Back in Ohio, conga player Bradie Speller joined the Pyramids, adding even more percussive depth. The group played gigs on campus and even opened for jazz fusion band Weather Report in Dayton and Cincinnati. The Pyramids have emphasized drama and costume as part of their live shows, eschewing street clothes for colorful face paint, ornate kente cloth and interpretive dancing. “We had a show going,” Ackamoor said, “a ritual show that was a visual feast, not just for the music, but for the eyes, the movement and the dance. We were a multimedia show.
There was an element of self-awareness in the band’s music, akin to experimental jazz luminaries including the Sun Ra Arkestra and the Art Ensemble of Chicago. But Ackamoor said concerns about “humanity” came to the fore. “Although we are Afrocentric, we have never defined ourselves as Afrocentric,” he said. “We, at a very early stage, spoke and talked to every language, every color, every race, but we were African Americans doing it.”
The Pyramids recorded their 1973 debut album, “Lalibela” – inspired by Ackamoor and Simmons’ trip to the Ethiopian town of the same name – in a friend’s living room in Yellow Springs on a four-track cassette. “A lot of it was on the first take,” Asante said. “It was a very pure album.” Its 1974 follow-up, “King of Kings”, was made in an all-night marathon session at a studio in Chillicothe, Ohio. Both albums contain long, percussive suites, with searing saxophone howls and flute solos in the upper register that work best when played back and forth without a break. The results were bold yesterday and today.
“We were more concerned with moving the music forward and creating a sound that we owned,” Speller said in a phone interview.
By the time the Pyramids recorded their third album, “Birth/Speed/Merging,” in 1976, they had moved to the Bay Area to be closer to some kind of music industry. Ackamoor’s brother, who lived in San Francisco, helped finance the LP and put the band in a studio with better facilities and multitrack equipment. The Pyramids printed 5,000 copies of the LP, but they could not find a record label to distribute it. Then the band started to split up and the members moved around the world.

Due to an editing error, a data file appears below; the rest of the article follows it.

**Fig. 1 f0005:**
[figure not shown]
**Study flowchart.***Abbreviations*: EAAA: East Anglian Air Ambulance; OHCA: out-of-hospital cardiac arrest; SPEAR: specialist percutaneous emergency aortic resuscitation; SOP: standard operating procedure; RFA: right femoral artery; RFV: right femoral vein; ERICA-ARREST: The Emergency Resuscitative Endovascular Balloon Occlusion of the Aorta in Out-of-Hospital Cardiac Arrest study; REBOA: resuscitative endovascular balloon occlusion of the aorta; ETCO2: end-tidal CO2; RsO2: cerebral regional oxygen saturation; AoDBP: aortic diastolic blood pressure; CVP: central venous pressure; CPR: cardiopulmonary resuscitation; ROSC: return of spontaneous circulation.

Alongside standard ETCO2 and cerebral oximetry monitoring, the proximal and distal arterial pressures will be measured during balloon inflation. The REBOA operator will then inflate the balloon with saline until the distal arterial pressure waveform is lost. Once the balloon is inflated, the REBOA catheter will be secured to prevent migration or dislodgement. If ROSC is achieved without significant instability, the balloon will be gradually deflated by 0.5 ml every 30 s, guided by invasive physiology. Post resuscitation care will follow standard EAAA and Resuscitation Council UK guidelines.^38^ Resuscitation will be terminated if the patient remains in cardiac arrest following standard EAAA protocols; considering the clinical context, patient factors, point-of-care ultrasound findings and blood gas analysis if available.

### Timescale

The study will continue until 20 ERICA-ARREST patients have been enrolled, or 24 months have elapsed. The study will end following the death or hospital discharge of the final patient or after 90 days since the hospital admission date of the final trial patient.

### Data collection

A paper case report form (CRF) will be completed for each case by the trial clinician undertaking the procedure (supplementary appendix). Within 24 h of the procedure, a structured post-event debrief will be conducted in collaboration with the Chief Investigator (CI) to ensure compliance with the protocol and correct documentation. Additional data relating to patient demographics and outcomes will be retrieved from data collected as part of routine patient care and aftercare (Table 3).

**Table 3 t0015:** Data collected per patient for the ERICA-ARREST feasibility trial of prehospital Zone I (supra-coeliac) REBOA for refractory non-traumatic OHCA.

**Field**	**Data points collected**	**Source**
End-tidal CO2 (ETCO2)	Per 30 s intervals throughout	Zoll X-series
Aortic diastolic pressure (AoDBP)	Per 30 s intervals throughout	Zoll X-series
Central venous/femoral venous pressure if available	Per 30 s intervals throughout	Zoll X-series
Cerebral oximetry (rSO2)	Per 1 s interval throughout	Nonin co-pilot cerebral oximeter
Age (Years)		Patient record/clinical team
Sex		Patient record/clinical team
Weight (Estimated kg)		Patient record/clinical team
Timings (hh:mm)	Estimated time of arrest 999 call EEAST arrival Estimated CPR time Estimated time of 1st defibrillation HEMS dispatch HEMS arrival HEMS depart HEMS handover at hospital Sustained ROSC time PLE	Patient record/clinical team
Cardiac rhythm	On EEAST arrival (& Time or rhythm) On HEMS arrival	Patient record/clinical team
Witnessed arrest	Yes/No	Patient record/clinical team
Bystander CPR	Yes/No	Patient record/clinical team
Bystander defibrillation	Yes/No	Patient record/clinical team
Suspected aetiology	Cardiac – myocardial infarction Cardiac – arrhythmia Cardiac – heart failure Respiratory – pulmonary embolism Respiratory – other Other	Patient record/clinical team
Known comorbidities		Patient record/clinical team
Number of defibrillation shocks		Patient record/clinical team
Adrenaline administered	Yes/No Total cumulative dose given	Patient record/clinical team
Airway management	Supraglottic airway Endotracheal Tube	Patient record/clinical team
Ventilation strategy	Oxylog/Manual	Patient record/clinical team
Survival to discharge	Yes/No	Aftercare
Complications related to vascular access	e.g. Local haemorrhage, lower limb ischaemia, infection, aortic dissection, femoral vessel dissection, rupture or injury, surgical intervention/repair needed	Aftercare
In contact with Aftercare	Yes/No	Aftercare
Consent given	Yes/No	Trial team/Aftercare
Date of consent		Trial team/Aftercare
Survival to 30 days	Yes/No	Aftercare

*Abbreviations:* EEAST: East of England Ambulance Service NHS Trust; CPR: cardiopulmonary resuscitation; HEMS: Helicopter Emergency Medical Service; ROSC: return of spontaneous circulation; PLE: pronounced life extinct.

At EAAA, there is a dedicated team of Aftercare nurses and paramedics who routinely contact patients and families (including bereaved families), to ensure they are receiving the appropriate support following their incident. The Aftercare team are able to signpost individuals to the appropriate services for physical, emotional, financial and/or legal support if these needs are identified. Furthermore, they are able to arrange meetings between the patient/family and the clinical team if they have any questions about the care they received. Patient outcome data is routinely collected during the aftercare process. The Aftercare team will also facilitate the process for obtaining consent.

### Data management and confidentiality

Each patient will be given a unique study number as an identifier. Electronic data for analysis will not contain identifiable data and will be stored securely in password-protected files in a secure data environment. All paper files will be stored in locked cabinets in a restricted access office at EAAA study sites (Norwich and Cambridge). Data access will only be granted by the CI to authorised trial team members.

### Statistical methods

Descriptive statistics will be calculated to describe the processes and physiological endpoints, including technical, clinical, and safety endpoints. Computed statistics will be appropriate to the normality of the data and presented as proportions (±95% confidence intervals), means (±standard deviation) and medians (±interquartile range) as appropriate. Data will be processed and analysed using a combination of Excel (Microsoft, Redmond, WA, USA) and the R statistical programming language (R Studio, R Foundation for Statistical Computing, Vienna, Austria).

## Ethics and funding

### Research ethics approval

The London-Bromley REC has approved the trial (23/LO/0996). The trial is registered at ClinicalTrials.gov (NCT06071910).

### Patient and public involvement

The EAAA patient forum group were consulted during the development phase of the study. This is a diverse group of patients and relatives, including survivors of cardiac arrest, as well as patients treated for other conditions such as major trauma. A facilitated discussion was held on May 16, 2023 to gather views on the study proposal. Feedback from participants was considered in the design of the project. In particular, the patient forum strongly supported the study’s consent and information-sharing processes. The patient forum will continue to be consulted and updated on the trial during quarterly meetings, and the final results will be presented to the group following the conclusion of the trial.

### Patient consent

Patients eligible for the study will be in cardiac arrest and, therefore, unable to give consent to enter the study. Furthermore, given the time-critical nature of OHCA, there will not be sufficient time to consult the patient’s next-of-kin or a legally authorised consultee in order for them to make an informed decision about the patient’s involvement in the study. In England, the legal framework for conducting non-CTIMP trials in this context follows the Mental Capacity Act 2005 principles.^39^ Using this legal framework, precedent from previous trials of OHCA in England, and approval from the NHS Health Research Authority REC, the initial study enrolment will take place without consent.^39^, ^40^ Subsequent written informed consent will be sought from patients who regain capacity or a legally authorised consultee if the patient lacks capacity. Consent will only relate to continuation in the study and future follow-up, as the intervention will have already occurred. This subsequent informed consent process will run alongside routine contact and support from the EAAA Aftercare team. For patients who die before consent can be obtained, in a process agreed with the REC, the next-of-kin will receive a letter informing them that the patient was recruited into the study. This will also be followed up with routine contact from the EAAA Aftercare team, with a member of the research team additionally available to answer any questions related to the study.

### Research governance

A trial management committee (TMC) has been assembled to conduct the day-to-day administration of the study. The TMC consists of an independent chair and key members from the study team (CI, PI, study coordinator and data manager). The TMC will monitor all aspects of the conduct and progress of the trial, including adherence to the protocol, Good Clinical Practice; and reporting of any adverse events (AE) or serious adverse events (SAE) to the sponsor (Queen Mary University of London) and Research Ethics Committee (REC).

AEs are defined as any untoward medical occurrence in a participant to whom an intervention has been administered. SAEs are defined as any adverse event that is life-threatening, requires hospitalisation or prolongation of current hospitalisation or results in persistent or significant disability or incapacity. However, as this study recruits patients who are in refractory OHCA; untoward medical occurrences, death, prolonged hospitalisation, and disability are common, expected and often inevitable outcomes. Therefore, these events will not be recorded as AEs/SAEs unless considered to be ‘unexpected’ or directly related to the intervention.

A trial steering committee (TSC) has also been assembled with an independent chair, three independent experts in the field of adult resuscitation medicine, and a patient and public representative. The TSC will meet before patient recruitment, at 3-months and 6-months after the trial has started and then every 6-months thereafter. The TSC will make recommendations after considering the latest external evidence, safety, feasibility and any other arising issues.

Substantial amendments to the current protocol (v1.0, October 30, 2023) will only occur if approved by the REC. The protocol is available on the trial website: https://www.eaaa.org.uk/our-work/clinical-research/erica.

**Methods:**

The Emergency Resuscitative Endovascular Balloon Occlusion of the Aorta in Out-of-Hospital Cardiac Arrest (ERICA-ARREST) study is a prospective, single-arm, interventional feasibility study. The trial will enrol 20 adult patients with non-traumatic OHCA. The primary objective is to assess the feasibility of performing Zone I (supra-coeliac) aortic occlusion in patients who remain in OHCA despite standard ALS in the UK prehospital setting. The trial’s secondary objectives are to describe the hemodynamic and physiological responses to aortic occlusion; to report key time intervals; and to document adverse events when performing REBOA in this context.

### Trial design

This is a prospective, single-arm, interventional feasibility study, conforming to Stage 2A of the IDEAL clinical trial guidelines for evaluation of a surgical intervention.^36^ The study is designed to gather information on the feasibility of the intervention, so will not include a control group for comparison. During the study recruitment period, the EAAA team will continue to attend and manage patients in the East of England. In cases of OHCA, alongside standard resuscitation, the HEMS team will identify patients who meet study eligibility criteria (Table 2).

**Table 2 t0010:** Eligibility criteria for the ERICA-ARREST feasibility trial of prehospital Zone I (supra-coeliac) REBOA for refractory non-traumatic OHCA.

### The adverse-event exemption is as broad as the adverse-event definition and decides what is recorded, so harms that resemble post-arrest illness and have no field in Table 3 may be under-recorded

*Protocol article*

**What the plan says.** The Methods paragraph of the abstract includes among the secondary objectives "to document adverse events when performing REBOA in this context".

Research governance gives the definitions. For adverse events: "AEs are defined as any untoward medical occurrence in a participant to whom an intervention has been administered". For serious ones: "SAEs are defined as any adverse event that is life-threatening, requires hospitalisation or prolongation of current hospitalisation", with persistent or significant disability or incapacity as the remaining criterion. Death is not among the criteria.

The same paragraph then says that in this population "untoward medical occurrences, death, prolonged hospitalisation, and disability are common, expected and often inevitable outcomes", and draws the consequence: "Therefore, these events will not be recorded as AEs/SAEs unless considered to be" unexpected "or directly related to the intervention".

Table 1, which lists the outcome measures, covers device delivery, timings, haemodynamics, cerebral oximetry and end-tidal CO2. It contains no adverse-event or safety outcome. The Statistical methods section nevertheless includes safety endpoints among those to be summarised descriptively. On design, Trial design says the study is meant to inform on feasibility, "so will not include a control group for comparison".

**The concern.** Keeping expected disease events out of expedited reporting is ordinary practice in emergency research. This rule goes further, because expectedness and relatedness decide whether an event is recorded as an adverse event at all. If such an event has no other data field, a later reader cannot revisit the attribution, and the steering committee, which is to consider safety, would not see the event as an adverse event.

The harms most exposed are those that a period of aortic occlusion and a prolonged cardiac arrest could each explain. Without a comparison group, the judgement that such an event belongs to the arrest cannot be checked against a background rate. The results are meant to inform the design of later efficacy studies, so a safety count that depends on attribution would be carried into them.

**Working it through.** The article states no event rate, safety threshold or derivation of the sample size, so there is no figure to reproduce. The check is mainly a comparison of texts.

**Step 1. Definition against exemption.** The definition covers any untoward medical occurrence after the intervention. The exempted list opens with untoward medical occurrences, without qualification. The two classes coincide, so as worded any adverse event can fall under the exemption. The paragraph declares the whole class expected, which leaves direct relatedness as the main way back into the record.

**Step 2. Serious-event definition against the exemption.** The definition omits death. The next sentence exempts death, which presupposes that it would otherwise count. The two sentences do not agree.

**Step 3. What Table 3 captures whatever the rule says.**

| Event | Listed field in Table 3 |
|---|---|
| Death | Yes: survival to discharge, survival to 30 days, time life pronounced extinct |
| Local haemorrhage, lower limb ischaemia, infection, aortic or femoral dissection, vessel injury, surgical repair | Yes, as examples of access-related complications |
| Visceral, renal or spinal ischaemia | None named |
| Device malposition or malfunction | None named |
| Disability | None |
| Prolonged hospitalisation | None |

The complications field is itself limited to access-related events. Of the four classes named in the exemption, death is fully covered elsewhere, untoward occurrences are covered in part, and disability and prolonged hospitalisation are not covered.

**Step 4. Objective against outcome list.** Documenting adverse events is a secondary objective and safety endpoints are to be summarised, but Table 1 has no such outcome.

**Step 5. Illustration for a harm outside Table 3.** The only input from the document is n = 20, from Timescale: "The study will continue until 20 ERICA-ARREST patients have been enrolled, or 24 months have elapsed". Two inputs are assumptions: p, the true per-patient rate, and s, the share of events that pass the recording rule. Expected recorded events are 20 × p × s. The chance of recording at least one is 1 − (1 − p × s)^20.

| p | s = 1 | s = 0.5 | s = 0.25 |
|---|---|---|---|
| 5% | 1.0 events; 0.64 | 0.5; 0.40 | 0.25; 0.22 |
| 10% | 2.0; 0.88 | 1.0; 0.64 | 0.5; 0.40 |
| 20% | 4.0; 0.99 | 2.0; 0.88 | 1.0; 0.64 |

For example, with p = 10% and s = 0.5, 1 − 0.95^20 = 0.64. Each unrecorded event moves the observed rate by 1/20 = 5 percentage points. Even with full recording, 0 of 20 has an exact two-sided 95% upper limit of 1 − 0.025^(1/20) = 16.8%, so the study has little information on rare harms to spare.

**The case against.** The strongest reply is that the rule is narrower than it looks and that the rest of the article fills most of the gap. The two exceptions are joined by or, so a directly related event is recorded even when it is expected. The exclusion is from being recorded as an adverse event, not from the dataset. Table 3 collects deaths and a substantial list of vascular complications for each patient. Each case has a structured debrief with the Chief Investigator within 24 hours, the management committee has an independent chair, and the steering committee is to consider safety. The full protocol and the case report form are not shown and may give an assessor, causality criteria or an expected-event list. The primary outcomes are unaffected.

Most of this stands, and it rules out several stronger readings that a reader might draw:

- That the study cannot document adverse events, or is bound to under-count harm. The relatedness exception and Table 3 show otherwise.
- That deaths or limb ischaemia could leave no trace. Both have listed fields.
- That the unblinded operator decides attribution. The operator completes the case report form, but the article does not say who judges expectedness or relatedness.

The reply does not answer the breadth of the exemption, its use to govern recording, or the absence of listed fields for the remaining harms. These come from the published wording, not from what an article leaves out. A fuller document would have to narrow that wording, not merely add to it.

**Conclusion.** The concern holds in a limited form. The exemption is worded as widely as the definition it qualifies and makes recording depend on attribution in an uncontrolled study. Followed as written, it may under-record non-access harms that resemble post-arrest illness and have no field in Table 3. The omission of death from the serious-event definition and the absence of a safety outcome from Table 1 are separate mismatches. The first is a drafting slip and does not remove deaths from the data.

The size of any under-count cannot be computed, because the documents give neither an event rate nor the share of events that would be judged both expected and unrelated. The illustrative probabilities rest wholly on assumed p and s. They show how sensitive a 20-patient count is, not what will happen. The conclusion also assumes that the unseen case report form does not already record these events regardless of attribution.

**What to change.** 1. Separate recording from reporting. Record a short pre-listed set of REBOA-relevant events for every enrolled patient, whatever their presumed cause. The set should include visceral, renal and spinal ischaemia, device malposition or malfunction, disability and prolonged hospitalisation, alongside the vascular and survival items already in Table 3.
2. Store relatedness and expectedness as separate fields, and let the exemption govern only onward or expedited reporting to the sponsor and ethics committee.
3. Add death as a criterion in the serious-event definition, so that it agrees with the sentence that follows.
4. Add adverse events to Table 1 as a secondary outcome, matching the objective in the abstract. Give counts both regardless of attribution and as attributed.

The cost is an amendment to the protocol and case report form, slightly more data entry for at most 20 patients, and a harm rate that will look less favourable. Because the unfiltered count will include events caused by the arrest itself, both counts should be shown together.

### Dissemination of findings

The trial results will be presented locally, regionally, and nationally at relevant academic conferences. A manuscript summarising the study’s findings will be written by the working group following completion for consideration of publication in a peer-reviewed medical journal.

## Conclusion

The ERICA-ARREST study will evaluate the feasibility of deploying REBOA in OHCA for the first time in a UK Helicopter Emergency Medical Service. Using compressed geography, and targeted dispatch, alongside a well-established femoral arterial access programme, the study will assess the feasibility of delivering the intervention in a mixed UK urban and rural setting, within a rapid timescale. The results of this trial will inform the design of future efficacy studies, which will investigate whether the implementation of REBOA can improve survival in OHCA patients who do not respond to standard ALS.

The Pyramids were trying to make a living as a cutting-edge band when even the most popular jazz musicians struggled to find their footing in a funk-dominated market. “It got deep,” Ackamoor said. “In the beginning, I had to pawn my instrument, do different things to survive. We were in the serious red, and once out of the college environment, we ran into the reality of black creative musicians trying to survive in America. The Pyramids opened the Berkeley Jazz Festival in 1977, then went their separate ways.
The band disappeared until 2007, when Ackamoor held a reunion concert after responding to requests for reissues of The Pyramids’ 1970s music. By then, the music had reached a new generation of listeners, and the band’s albums were selling for hundreds of dollars on eBay. Three years later, a German agency organized a European tour for the band.
In the years since, Ackamoor has resurrected the band in various guises, releasing the albums “We Be All Africans” in 2016, “An Angel Fell” in 2018, and “Shaman!” as Idris Ackamoor & the Pyramids in 2020. But you don’t get these albums without the foundation laid by the original Pyramids in the 70s, and the courage it took to walk into the unknown.
“We were the original musicians, producers, labels of Do It Yourself, the Nine Meters,” Speller said. “Everything cats do now, we did 50 years ago.”
Ackamoor isn’t done with the Pyramids just yet — a new album is in the works — but he said the box set captures a bold moment. “It’s an incredible historical document, but it’s also a living document,” he said. “The past is a wonderful thing, but I’m in the future and the band is in the future.”